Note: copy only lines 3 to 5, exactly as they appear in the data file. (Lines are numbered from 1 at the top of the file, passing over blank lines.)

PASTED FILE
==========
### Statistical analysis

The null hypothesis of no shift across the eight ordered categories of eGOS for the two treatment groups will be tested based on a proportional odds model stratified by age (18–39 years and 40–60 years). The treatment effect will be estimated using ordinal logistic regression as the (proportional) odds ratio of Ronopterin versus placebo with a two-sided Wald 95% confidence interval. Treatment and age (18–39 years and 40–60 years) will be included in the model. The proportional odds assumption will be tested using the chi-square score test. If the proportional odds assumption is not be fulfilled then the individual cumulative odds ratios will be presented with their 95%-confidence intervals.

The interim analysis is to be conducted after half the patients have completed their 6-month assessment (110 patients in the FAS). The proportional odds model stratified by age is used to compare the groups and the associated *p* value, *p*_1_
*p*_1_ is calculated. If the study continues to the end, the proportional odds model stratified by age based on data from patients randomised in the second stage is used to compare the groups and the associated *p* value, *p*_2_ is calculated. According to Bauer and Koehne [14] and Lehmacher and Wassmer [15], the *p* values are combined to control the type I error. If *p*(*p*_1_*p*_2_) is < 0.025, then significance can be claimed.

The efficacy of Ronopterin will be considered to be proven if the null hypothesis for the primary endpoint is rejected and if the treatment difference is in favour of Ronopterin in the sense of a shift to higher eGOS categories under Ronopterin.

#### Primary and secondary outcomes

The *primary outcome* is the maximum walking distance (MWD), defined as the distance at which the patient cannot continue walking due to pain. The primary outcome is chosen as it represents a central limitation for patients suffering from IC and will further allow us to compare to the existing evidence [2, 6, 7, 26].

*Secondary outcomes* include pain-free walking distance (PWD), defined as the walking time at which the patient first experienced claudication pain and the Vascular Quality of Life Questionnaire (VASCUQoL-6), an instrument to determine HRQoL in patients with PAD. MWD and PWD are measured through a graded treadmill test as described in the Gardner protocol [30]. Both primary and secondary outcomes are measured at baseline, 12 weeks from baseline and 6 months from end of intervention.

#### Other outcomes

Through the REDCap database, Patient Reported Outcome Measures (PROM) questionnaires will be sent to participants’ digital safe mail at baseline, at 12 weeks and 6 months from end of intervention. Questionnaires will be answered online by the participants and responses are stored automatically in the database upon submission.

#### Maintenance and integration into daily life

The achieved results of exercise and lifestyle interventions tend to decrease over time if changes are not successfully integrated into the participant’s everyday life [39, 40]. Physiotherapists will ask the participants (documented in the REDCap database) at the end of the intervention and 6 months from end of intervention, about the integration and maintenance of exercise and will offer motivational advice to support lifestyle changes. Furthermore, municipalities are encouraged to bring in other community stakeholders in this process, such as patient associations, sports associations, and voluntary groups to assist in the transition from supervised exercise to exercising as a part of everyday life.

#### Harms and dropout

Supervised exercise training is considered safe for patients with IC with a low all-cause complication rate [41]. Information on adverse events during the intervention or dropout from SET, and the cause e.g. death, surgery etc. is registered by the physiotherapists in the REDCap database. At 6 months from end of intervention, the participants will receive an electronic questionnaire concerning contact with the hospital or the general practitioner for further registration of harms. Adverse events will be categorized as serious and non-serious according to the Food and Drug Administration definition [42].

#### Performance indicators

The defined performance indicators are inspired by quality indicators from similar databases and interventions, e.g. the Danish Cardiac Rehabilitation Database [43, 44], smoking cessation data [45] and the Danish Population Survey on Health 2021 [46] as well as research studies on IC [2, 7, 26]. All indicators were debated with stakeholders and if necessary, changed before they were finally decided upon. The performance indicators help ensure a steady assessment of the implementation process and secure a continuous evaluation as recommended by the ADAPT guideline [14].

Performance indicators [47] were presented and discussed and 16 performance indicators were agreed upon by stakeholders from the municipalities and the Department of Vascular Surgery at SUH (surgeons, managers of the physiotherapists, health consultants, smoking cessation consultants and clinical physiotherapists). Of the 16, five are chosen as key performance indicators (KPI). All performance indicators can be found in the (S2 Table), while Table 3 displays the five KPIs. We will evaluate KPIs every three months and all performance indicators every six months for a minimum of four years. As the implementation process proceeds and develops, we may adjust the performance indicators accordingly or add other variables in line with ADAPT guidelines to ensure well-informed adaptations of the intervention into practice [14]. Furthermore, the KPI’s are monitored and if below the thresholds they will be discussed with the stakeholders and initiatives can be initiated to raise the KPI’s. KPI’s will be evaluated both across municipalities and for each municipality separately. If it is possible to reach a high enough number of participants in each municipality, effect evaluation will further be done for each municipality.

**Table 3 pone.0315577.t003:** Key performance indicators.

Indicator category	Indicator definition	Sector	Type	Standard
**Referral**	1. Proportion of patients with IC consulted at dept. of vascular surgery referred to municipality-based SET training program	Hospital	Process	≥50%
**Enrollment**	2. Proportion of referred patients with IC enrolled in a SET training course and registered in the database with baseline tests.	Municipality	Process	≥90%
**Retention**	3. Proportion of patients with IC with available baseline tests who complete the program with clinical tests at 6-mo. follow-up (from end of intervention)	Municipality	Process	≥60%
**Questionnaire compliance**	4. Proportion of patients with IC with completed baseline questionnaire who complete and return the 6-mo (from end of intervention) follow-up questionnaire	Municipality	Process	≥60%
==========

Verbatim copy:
The interim analysis is to be conducted after half the patients have completed their 6-month assessment (110 patients in the FAS). The proportional odds model stratified by age is used to compare the groups and the associated *p* value, *p*_1_
*p*_1_ is calculated. If the study continues to the end, the proportional odds model stratified by age based on data from patients randomised in the second stage is used to compare the groups and the associated *p* value, *p*_2_ is calculated. According to Bauer and Koehne [14] and Lehmacher and Wassmer [15], the *p* values are combined to control the type I error. If *p*(*p*_1_*p*_2_) is < 0.025, then significance can be claimed.

The efficacy of Ronopterin will be considered to be proven if the null hypothesis for the primary endpoint is rejected and if the treatment difference is in favour of Ronopterin in the sense of a shift to higher eGOS categories under Ronopterin.